Feature: /ხერყლჲ (Bk.) „insatiable"; უჩფანთ ირ (Bk.) „slob"; უჩქმირ (Bk.) „slob"; კასბ /კაპ /ყარსბ (Bk.) „garrulous"; რჭყნ (Bk.) „whiner"; რტნ (Bk.) „quarrelling with a thunder-like voice"; წოლკ (Bk.) „someone, who nibbles"; რხნ (Bz.), ხნ (Bk.) „denouncer"; ტურხ  (Bz.) „denouncer";  ტურღულ (Chol.) „denouncer"; ურაკაკა (Bk.) „chatterbox, denouncer (woman)"...       

            2. A mental concept

ყირყონჯ (Bk.) „fool"; ფორგ (Bk.) „slob"; ბალაყანტ ირ (Bk.) „fool, careless";  ლუბჟურე (Bk.) „embarrassed"; ყე (Bz.), ლუსოყე (Bk.) „mad"; ტენტერ, ტენტეშ (Ushg., Lshkh.) “stupid” მითრულ (Lshkh.) „mad";   (Bk.) „mentally defective"; ბჟ (Zs.), ბჟი (Lkhm.) „a stupid clumsy man/woman";  ჩამ ირ (Lkhm.) „a clumsy man/woman"; იტ (Bz.) “brainless"; ჭარჭალიკ (Chol.)...

The given class comprises the gerund and adjectives. They denote the character of a thing (an object or a subject).

Phonosemantic lexical units can be grouped according to other semantic features -  size-weight, height, thinness-plumpness - via the indication to a particular organ.

) Size-weight: ითმათ (Bk.) „a big man/woman"; დოდღობ (Bz.), დოდღობ (Bk.) „a big well-built man/woman"; ბათქია (Lshkh.) „a big well-built man/woman";  ბრანჯალ (Bk.) „broad-shouldered"; ხორგიაჲ (Lshkh.) „big"; ხოშა სახ იშ (Bk.) „huge"; ძგი (Bz.) „huge";  ყრ მი (Bz.) „huge"...

) Height: ფანგალ (Bz.), ფანგალ (Bk.) „a strong, tall, slim man/woman "; წჲ (Bk.) „extra tall"; გიქს (Bk.) „tall, slim, with extremely straightened shoulders"; ყრანგალ (Bk.) „a tall ugly man/woman"; ანჰალ (Bk.) „tall, plump"; ცხიპლა(Chol.) „a tall well-built man/woman"...

) Shortness: ნილ (Bk.) „short";   ტილ (Bk.), (ლნტ.) „a short man "; ჩოჩბირა (Bz.) „short";  {} (Bz.),  ჲლ (Bk.) „short and plump"; ნილ „short"; ჩათარაჲ (Lshkh.) „a short plump man"; ფირხილ|ფრიხილ (Bk.) „a short man "...

) Thinness: ჩხკ ნე (Zs., Ks.) „skinny"; ჩხ რკე (Bz.) „skinny";  ლუჰორყე (Bk.) „skinny";  ჩხორკ (Bk.) „skinny";   ცმ (Bz.), დაცმულ (Lshkh., Chol.) „weak, slim"; წიოტია (Bk.) „skinny";   ხგუნე (Bz.), ხგ ნე (Bk.) „skinny"...

) Plumpness: ტყჲ(Bk.) „a plump and an ugly man/woman"; ფი (Lshkh., Chol.) „plump"; ზამპალ (Bk.) „a plump and an ugly man/woman"; ტკ იცა(Chol.) „plump (girl, bird, hen...)"; ჯიჯა (Chol.) „a plump, short man"; ზანტყალ (Bk.) „an uglily  plump woman"...

) Particular organs of a body: ჩხ ინდ (Bk.) „big-nosed"; ზონკ (Bk.) „hunchbacked"; პილოჩ (Bz.), პილოჩ (Bk.) „with big lips"; ჭყირ (Bk.) “many-colored eye"; კოკ (Bz.) „squint-eyed";  შხი (Bk.) „with black eyes and eyebrows"; იბლ (Bk.) „big-headed"; შგი(Chol.) „squint-eyed";   იღ(Zs.), იღ რა (Lkhm.) „squint-eyed"; ბიბრანდ (Bz.) „squint-eyed"; აშ ორბლიან (უშგ.) „big-headed"...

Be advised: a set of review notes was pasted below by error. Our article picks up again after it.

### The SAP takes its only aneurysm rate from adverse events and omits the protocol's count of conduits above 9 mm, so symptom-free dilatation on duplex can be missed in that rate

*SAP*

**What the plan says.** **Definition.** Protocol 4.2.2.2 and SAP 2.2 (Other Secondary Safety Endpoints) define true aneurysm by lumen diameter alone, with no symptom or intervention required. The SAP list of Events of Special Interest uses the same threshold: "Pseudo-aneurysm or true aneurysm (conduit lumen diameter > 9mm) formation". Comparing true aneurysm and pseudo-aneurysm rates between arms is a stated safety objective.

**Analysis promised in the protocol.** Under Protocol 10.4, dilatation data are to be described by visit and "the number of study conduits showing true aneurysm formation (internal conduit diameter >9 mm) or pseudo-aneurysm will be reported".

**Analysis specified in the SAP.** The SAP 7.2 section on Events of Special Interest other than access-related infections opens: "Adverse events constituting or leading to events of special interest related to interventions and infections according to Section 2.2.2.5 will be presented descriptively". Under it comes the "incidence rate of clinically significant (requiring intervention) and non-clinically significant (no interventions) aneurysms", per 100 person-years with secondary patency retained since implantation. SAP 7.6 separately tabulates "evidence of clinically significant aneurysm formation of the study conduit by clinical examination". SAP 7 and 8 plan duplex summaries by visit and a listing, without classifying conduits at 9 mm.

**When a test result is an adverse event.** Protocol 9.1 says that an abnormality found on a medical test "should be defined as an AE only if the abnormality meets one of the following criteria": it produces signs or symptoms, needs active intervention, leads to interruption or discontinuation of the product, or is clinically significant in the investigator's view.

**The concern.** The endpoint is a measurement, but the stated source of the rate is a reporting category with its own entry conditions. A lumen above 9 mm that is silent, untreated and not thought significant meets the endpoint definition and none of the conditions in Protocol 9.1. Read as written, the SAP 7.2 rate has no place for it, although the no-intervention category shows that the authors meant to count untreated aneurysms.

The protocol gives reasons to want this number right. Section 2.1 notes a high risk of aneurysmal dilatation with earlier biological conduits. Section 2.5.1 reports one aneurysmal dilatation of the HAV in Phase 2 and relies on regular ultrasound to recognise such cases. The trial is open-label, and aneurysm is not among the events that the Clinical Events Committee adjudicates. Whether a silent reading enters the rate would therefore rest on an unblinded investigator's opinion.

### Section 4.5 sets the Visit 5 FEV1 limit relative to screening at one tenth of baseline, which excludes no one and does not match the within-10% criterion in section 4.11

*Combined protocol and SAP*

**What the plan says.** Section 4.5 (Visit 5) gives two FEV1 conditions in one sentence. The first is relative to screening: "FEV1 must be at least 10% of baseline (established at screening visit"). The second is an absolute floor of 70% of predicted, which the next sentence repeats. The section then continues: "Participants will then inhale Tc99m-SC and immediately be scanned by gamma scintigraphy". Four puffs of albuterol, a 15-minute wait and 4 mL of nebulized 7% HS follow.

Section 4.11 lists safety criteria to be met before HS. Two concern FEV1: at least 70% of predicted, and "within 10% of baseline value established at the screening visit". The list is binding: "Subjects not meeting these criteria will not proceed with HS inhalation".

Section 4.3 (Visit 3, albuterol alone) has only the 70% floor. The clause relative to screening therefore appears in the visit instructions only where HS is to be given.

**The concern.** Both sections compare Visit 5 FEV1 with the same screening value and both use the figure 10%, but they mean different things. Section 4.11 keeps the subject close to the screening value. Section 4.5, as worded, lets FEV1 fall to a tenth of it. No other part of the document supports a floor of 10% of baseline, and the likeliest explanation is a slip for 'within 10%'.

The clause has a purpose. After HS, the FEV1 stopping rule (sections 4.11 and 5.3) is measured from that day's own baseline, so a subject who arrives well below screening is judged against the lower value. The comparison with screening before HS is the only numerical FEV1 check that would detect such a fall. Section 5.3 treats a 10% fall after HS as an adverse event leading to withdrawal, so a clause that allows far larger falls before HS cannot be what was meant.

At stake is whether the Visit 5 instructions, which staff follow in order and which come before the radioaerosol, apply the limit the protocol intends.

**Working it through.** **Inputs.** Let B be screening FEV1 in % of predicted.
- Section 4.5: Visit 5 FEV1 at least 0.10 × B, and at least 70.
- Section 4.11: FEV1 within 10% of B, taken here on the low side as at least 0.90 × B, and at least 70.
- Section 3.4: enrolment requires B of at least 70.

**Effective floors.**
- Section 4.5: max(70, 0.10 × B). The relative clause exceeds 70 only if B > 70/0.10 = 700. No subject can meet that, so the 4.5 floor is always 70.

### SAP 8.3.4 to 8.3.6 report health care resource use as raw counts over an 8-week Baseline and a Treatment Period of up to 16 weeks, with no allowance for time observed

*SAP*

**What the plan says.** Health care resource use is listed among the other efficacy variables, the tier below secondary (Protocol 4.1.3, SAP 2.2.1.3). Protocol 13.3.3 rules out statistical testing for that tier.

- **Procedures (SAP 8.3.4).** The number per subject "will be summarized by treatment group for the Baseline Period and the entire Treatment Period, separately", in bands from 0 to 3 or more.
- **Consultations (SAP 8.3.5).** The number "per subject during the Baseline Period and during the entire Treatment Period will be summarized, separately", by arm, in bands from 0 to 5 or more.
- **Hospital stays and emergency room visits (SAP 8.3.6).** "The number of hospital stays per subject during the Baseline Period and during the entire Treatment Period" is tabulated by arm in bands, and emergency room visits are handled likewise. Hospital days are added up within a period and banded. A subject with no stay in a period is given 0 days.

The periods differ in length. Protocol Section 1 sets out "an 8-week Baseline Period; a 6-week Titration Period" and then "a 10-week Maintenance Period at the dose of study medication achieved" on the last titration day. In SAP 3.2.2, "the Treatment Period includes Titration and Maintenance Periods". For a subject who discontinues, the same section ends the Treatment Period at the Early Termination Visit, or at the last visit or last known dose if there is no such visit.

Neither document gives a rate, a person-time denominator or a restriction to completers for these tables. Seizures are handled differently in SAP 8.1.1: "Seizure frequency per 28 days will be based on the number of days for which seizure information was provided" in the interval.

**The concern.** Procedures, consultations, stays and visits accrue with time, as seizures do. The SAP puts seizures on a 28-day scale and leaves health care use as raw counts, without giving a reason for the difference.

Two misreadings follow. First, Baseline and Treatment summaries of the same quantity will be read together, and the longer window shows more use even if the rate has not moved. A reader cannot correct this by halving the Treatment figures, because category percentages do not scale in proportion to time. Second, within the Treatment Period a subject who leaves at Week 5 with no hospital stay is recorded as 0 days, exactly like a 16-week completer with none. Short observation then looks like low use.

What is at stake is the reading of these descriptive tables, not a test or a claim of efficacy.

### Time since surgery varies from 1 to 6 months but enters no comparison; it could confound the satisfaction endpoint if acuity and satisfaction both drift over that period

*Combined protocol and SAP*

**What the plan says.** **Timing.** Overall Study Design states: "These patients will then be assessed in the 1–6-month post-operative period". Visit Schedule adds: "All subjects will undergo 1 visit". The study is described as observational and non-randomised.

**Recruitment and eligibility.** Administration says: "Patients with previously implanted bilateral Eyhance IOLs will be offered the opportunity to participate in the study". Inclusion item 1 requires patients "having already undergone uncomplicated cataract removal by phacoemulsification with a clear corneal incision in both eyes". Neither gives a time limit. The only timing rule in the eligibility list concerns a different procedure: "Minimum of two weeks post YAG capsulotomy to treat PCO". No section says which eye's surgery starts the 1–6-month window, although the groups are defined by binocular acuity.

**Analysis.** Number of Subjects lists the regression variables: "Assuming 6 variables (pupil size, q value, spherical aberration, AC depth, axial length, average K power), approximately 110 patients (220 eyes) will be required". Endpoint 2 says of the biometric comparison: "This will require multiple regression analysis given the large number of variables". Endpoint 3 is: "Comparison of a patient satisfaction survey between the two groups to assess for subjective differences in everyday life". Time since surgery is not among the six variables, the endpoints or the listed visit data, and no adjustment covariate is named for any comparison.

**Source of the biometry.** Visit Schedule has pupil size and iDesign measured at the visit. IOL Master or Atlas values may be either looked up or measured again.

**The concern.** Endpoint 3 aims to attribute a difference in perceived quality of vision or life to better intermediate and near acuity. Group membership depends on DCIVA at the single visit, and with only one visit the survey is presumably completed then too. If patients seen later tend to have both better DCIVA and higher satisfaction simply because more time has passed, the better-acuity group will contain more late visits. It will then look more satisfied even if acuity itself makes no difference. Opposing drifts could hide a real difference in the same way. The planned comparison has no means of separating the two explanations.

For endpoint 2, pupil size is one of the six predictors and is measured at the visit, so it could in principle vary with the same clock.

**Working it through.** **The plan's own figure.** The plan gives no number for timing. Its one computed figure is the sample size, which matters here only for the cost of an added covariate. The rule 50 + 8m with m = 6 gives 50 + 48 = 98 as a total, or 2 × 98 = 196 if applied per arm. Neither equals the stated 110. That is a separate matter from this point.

The research of the phonosemantic material proved that there are four major semantic groups in the Svan language. They can be divided into sub-groups. This classification is based on Charles Osgood’s method of semantic differentiation. Naturally, like Georgian, in Svan, the above-mentioned groups are extremely diverse. Hence, the classification provided in the given paper cannot fully describe the abundant possibilities of the onomatopoeic vocabulary of the Svan language. We believe that our work is a valuable acquisition for Svan (one of the endangered Kartvelian languages), because the study of the given issue has never been done on the basis of a rich empirical material.


1 It is known that in Georgian four major semantic groups are singled out (see. Melikishvili 1999].

2 It is obvious that in each group sub-groups will be presented for more illustration.

3 The presented vocabulary can be characterized from the point of view of gender (for example,  რტ , éრტé  are used only for denoting a woman’s  thundery voice, რჩ  - for a child’s burbling; muttering", ლიბ რბ ნი  - for a man’s stammering speech, etc.).

4 Comp. Geo. (Imer., Gur.) ჭრიახ-ი.

5 The lexical units denoting crawling, creeping and skipping appear here.

6 The given lexeme mainly denotes walking of a female hen. Its secondary meaning indicates to the manner of woman’s walking.  

7 These two forms oppose each other as a masdar and an abstract name. It is obvious that ლიგნე is a  more extended form, while გენა  is used in a particular context and is directed to a human being (for example,  გენა დემე ხარ   (Bk.) “works all the time and has no possibility to relax (exactly – has not got დგმა)".


Gersamia R., Kikvidze Z., Lomia M., Mamiseishvili N., Sagliani M.
Phonosemantic vocabulary in the Kartvelian languages. Tbilisi.
Giglemiani L.
Hydro-lexis in Georgian. Candidate dissertation. Tbilisi.
Davitiani A.
For the lexis of inner character in Svan. Iberian-Caucasian linguistics. XXXXVI. Tbilisi.
Topuria V.
For the study of the names of plants. Works. III. Tbilisi
Loladze N.
Verbs denoting Motion in the Georgian Language. TSU Bilingual Scholarly Peer-Reviewed Journal Spekali. №9. Tbilisi.
Melikishvili I.
For onomatopoeic vocabulary in Georgian. Linguistic Papers. №3. Tbilisi.
Sanikidze L.
Reduplication in Svan and Zan. Tselitsdeuli of Iberian-Caucasian linguistics. IV. Tbilisi.
Sagliani M.
Vocabulary denoting walking, drinking and eating in Svan. Thesis. Tbilisi.
Tchkadua R.
For the interrelation of the principles of root-derivation in Svan. Ike. XII. Tbilisi.
Tchkadua R.
Morpho-semantic analysis of one type of verbs denoting manners of movement in Svan. Ike. XLIII. Tbilisi.